The rise of tech firms like Uber and Deliveroo has created tens of thousands of jobs across the world, but Deputy Prime Minister Tharman Shanmugaratnam is concerned that they do not provide the kind of benefits that more traditional employees enjoy.
The army of part-time workers driving cars for hire and delivering your food in the so-called gig economy tend to be independent contract workers, so they miss out on perks like healthcare that others take for granted.
Mr Tharman said this is a trend that warrants closer inspection.
"I'm not yet a fan of the gig economy," he said during a dialogue at the McKinsey Innovation Forum at the Suntec convention centre yesterday. He was speaking with McKinsey & Company global managing partner Dominic Barton.
"Some of the people in what is described as the gig economy are those who've got no choice because they can't get a full-time job, they can't get a secure job. That's something which has to be tackled everywhere," he noted.
Furthermore, hiring contract workers "serves the interest of the company because they're really pushing risk onto the contract worker and I don't think that's a great social model", he added.
"We've got to avoid a continuing drift - risk being passed from companies to workers, who actually can't take much risk - the risk of instability in wages, and the risk of not being prepared for retirement because of a lack of social security contributions."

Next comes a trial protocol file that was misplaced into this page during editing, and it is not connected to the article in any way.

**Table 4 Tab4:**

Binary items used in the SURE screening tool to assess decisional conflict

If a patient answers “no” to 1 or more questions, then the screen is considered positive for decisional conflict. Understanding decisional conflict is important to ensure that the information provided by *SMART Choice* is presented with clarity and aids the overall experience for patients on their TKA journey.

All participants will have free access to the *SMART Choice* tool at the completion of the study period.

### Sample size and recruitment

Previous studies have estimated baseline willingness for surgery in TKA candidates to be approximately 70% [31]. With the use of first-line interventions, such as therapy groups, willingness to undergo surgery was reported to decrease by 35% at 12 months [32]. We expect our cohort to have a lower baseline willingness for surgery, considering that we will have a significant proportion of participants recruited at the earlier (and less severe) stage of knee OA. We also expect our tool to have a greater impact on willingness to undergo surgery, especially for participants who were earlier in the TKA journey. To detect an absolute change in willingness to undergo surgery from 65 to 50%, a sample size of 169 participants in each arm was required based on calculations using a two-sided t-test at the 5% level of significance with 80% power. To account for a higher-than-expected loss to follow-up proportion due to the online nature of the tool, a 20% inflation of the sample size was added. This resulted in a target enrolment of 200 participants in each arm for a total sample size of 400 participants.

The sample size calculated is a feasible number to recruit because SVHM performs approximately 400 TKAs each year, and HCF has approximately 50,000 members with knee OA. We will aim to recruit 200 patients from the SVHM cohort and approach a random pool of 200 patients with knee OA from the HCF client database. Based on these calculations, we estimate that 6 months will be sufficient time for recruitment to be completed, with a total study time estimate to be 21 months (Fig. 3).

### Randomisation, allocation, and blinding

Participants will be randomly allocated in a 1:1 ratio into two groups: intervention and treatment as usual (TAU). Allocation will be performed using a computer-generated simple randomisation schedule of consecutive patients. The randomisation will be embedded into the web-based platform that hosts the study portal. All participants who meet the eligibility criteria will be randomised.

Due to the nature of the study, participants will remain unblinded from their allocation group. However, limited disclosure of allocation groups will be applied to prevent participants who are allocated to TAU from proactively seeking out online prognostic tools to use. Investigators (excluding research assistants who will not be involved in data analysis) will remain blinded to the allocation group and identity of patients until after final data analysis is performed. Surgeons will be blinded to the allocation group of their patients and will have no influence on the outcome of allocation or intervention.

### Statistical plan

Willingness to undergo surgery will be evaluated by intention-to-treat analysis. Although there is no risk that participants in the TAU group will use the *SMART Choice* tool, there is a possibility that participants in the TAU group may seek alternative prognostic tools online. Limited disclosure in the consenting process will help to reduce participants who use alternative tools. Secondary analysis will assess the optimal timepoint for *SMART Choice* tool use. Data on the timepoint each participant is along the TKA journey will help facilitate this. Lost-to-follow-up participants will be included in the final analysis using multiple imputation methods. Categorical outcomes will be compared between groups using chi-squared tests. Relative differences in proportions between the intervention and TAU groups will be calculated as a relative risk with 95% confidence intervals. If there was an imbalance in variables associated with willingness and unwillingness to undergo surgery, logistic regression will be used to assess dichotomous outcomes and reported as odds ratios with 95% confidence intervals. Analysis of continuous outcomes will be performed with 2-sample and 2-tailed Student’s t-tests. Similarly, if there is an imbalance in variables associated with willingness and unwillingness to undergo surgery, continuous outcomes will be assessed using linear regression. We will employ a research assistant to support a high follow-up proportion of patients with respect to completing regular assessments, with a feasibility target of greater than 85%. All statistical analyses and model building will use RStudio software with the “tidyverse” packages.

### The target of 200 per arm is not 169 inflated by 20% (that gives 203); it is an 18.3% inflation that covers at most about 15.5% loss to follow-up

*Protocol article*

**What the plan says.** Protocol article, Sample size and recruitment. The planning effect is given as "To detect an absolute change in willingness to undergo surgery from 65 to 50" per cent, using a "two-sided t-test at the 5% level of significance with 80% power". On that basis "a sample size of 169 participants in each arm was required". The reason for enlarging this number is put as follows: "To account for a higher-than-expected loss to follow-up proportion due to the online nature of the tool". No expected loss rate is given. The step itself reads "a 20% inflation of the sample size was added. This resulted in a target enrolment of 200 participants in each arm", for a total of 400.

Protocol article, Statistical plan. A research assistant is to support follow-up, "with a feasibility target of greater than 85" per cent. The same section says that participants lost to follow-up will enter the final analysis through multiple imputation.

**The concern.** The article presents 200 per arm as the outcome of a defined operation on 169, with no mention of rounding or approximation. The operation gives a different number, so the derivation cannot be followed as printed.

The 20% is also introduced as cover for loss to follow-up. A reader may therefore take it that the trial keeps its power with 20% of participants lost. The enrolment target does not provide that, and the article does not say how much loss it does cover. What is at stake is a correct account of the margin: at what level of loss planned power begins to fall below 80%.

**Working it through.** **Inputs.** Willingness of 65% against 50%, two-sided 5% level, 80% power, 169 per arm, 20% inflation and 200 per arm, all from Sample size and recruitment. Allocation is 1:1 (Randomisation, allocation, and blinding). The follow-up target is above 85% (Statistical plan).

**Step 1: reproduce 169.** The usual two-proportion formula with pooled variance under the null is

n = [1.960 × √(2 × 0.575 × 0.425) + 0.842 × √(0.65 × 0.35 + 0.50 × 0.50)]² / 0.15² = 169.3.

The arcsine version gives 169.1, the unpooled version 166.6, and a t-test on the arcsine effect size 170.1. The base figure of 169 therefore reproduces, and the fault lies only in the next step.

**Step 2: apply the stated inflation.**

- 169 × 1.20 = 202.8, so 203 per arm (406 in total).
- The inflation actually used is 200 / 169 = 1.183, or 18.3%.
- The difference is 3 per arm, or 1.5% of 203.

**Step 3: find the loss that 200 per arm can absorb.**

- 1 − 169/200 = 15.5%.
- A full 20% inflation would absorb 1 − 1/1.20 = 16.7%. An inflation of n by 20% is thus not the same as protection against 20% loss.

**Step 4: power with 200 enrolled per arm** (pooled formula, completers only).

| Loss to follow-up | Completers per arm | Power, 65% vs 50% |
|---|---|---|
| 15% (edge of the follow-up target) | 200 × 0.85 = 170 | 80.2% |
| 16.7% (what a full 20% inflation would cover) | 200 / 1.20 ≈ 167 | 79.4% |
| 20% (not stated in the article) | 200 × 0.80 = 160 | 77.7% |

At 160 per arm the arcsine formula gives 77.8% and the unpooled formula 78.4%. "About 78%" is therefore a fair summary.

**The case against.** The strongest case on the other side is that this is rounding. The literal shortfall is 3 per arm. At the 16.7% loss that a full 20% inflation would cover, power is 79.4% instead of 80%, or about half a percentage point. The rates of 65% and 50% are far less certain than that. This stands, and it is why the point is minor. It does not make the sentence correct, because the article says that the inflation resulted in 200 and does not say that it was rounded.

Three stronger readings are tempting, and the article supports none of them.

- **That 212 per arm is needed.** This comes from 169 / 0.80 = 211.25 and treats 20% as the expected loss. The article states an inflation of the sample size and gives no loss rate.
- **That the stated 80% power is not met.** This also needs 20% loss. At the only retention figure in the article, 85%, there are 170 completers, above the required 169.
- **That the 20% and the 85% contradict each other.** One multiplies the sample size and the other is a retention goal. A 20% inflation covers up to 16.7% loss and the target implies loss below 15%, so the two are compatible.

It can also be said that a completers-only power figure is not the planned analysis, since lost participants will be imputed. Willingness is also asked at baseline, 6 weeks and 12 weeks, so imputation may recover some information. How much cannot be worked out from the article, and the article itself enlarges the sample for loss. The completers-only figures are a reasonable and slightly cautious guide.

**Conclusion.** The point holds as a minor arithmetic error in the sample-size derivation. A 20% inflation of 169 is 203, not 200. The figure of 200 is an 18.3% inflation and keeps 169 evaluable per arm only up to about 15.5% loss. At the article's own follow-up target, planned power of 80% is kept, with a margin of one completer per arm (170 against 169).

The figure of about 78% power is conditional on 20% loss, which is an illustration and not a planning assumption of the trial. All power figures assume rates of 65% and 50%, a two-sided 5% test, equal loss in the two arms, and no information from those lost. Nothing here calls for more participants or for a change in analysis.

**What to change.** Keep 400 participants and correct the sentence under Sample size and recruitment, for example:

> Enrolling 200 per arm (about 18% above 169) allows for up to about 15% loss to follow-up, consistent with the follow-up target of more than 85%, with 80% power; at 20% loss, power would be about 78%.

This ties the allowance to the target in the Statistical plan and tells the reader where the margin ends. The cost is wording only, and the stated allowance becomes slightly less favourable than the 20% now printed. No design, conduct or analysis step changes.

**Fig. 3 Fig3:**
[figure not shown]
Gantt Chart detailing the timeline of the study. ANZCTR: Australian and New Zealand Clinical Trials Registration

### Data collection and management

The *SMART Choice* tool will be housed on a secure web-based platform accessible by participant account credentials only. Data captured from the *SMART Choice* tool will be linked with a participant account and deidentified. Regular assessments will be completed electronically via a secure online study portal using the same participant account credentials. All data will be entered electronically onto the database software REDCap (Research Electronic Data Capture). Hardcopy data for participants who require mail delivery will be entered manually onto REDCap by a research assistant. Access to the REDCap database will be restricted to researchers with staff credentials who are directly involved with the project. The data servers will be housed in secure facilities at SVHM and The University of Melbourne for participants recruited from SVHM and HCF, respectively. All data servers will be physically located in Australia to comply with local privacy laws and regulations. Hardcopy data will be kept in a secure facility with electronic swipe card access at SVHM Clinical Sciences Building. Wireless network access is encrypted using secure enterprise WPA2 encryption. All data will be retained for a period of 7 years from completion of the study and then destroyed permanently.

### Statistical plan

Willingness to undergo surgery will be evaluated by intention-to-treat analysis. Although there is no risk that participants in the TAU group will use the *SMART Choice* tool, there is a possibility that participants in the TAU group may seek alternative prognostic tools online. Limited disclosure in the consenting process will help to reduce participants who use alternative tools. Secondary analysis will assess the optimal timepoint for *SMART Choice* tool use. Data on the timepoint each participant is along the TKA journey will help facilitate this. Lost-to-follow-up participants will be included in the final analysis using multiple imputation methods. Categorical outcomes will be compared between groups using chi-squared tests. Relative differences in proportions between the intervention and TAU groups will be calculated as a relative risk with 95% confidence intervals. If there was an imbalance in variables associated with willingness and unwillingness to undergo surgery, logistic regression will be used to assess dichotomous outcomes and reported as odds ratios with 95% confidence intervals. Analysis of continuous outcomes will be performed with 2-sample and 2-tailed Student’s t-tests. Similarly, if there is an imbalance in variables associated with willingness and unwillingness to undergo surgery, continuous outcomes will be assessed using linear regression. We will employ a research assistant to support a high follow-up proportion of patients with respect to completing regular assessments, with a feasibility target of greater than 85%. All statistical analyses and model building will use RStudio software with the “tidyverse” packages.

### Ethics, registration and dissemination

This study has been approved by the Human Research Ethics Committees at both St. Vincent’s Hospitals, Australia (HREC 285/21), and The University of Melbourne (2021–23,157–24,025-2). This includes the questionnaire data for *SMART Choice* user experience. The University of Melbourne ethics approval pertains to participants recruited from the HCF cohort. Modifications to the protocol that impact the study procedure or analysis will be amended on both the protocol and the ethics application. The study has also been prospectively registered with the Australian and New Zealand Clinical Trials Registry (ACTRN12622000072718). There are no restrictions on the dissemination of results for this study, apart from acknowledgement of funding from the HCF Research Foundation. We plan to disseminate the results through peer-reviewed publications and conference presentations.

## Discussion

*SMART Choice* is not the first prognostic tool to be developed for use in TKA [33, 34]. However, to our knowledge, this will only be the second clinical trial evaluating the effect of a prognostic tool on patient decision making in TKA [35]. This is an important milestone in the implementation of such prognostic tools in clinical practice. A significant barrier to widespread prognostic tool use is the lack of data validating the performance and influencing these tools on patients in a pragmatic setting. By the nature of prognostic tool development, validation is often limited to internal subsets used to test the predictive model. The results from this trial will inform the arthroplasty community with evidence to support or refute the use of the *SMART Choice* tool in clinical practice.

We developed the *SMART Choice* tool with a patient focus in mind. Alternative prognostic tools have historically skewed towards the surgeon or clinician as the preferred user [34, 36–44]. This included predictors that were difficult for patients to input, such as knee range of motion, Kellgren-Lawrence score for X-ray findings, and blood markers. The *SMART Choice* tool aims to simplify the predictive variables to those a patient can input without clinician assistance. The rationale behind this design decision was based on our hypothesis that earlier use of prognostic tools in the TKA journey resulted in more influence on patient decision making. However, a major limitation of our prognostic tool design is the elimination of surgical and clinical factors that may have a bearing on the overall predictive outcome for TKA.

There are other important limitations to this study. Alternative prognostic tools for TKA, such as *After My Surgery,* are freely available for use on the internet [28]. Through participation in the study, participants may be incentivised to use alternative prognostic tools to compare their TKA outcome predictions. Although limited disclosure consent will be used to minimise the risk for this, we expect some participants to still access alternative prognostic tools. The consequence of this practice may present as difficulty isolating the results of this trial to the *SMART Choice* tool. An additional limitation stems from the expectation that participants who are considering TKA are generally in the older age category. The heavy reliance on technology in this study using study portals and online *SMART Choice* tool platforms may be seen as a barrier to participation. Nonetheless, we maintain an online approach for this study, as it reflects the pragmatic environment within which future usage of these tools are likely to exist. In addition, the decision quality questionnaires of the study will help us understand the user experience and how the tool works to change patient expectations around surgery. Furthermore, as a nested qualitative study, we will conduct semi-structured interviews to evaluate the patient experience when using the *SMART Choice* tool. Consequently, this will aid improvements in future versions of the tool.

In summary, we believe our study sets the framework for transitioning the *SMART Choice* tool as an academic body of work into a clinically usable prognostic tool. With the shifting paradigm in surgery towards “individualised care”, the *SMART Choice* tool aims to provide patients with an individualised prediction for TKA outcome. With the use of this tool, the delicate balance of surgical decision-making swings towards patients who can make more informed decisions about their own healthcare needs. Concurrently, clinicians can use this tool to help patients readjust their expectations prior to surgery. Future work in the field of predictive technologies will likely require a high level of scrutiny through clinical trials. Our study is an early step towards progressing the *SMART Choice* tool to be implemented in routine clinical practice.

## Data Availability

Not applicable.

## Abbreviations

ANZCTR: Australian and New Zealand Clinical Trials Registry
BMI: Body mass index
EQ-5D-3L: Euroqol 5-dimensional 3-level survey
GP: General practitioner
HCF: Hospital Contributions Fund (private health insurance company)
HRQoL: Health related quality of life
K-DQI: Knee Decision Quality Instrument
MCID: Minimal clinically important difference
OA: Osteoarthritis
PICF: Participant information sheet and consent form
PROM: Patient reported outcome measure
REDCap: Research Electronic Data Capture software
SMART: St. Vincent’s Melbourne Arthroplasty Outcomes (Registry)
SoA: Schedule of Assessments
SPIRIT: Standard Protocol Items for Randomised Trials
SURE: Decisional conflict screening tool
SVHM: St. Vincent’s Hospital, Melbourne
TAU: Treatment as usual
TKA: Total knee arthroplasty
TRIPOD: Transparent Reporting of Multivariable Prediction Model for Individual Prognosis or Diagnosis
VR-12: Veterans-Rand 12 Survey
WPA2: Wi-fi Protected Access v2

Mr Tharman's comments reflect some of the points raised in a Mc- Kinsey report published this month that said lifetime employment at one company is largely a relic of the past. But it also added that while the rise of the gig economy could create economic gains, it also raises questions surrounding benefits, income security and worker protections.
"Any proposal will have to tackle multiple angles, starting with who would pay for such benefits and how they would be earned and tracked for workers with multiple clients and employers," the report said.
Mr Tharman, who is also Coordinating Minister for Economic and Social Policies, said the Govern- ment's role, as it navigates the future of work, is to help speed up the transfer of skills and knowledge across companies big and small.
To do this, it has to avoid regulations that hamper economic dynamism. Then it has to coordinate the players in the economy "so as to thicken interactions within every cluster and speed up the rate of learning", he said. "Speeding up the rate of learning, cluster by cluster, is the new competitive game. The countries that speed up learning the most will win."
Workers, too, should think about how to augment their own abilities with technology, Mr Tharman added.
"The future jobs, the most rewarding jobs, are going to be those that involve thinking and making, thinking and designing, being on the production floor at the same time that you are leading strategy in an organisation.
"And that's happening in a whole range of sectors. So there's a lot more fluidity," he said.
This article was first published on October 26, 2016.
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